Disclaimer: this is not a webpack tutorial; there are plenty of those out there.
Without a doubt, using webpack and understanding what it does has actually made me a better developer. But first things first - what is webpack?
From webpack's GitHub repo:
Or in short: it is magic.
Up until a year ago, I was terrified of webpack. Working with React.js, I was satisfied with simply knowing how to code and create components, nothing beyond, and left the configuration and heavy lifting to the pros in my team.
It always seemed to be a boring and complicated task.
However, I always thought that understanding this mystical creature was some unattainable dream I would one day find the powers to achieve, something only the bravest, most senior developers could tackle.
I was thrilled when Facebook's create-react-app came out because it meant that moving forward, I wouldn't have to know how to bundle my app, and I'd be able to go at it guilt-free. At least, that's what I was told:
See? Even their docs say so!
And that's how I managed to get by during the majority of my years as a front-end developer, creating awesome React applications without having to handle that spooky tool.
You can be an awesome front-end developer without knowing the entire process from coding to bundling to deployment, but do you really want that? (Spoiler alert --- you don't.)
As the months flew by, I started a new job at a new company, and was the only one on the team who knew front end, making me the front-end lead. Eventually, this meant that I had to step up my game. Taking on my fearsome arch-nemesis was a fitting first step toward achieving that goal.
I created a new React app, only this time, I didn't allow myself to just resort to an out-of-the-box solution; I created a new app from scratch, going step-by-step, until eventually I installed webpack and started the configuration process.
As a junior front-end developer, I was completely oblivious to some critical concepts I needed to know and understand to become better. Not only did I not know what they meant, I didn't even know the wording.
Up until that point, I was used to having some magic take my source code and turn it into something (let's call this something... a bundle!) that could be served and deployed, but I never stopped to think what was going on under the hood.
My first step was to start reading the getting started manual (well, duh).
This seemingly simple step made me come across some of these concepts, which at the time seemed to be super advanced. I needed to review them to understand webpack and the flow of code-to-bundle, and so I went on to further read about terms like bundling and transpilation.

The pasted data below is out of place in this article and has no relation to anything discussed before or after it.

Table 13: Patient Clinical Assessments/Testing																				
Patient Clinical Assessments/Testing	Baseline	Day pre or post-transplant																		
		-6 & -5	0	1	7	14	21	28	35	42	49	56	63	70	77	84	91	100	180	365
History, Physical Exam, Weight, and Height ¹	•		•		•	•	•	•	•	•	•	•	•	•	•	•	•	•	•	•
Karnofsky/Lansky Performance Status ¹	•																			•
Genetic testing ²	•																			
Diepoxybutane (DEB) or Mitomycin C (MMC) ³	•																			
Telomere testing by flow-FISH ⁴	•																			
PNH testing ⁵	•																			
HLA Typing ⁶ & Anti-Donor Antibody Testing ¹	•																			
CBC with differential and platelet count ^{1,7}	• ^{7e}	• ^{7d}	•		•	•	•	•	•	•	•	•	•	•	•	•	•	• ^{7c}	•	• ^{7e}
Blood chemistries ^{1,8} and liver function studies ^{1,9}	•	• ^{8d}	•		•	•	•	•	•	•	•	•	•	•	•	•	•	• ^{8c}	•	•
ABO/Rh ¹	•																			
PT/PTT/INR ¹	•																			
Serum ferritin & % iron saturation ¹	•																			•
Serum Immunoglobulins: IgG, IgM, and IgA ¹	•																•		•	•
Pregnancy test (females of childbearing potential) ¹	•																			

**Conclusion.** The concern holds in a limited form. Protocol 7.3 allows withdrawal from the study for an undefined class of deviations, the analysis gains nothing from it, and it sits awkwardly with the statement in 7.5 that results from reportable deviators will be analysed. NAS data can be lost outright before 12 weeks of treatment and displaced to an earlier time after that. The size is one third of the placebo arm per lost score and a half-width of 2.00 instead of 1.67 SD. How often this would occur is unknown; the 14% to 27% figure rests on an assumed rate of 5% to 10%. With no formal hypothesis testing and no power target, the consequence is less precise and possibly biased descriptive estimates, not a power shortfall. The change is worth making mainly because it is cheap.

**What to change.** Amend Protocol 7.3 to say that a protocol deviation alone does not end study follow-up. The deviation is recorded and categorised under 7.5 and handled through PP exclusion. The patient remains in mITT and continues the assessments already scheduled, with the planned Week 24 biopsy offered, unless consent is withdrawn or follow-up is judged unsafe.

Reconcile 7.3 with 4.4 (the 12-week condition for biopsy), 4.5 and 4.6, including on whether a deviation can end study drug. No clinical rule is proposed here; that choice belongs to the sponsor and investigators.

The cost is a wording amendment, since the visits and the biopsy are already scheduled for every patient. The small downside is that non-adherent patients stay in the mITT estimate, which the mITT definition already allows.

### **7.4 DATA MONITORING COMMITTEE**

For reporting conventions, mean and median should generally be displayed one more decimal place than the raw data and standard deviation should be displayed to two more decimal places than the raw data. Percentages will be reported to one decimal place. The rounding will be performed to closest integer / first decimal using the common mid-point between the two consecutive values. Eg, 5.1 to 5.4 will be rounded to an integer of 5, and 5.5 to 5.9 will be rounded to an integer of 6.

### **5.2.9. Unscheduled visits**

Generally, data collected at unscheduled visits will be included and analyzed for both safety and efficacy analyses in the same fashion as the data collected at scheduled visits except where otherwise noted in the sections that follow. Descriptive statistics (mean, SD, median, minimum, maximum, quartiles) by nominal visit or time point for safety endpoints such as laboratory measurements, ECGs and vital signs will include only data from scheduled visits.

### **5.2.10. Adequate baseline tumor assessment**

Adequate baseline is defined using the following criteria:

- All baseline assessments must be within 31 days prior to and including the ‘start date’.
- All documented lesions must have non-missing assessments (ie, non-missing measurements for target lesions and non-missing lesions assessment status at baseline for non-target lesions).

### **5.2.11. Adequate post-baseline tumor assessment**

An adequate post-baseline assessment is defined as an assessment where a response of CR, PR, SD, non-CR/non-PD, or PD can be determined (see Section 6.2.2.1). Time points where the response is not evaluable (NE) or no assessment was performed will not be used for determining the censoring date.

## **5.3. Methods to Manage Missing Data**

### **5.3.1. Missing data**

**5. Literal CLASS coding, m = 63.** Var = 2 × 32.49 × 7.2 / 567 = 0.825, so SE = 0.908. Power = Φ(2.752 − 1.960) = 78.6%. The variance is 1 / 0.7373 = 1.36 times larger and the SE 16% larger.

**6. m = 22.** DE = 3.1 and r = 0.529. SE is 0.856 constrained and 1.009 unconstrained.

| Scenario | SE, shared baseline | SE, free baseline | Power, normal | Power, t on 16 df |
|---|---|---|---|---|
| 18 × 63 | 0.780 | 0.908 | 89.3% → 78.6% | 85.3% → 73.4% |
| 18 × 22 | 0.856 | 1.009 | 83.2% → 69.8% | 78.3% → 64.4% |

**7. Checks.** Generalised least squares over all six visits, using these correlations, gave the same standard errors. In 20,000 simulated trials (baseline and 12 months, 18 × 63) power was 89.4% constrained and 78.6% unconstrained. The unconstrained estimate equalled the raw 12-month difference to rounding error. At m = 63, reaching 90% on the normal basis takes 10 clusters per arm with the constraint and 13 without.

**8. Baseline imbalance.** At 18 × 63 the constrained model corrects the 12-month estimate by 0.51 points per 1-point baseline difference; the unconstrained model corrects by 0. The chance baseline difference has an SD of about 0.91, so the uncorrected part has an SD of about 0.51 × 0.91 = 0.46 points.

Bundling is when webpack (or any other similar tool) processes your application and builds a dependency graph, which then maps every module your project needs, and generates one or more bundles.
Transpilation is the process of reading source code, written in one programming language, and producing the equivalent code in another language.
Starting to see the bigger picture and completing the getting started section, I went on to experimenting.
I started with the default configuration, adding and removing attributes as I went on, seeing how it affected the bundle (or, more accurately, what errors were caused due to breaking the configuration).
Eventually, I pretty much understood how to configure webpack for my needs, a task that seemed impossible to achieve before.
Other great ways to learn about webpack and what you can do with it are browsing through different webpack plugins, or manipulating and overriding the default out-of-the-box webpack configuration used by create-react-app, using the react-app-rewired module.
A wonderful project such as create-react-app has an awesome webpack configuration, which is responsible for much of the magic taking place behind the scenes.
My experience with webpack was the first time I conquered my "fear of the unknown" and stepped out of my comfort zone. The payoff was tremendous, resulting in a huge level-up that is still ongoing.
Starting with basic concepts like bundling and transpiling, I was on a roll and knew I was only scratching the tip of the iceberg. Equipped with newly found confidence, I was now encouraged to learn more about the front-end world, which, over time, made me fall deeper in love with it.
Stepping out of my comfort zone led to me improving, which in turn helped me gain more confidence, until I felt comfortable enough to give front-end presentations to my team and my company's front-end guild.
So, zooming out, that initial, minor, uncomfortable encounter with webpack actually set me on the course to becoming a better, more confident developer who absolutely loves what he does.
My main takeaway is:
Always be curious about the mechanics and the under-the-hood of the tools and technologies you use, something you (probably) take for granted.
Don't be satisfied with just understanding something only to the point of making it work.
Dig deeper because you might just accidentally enjoy it.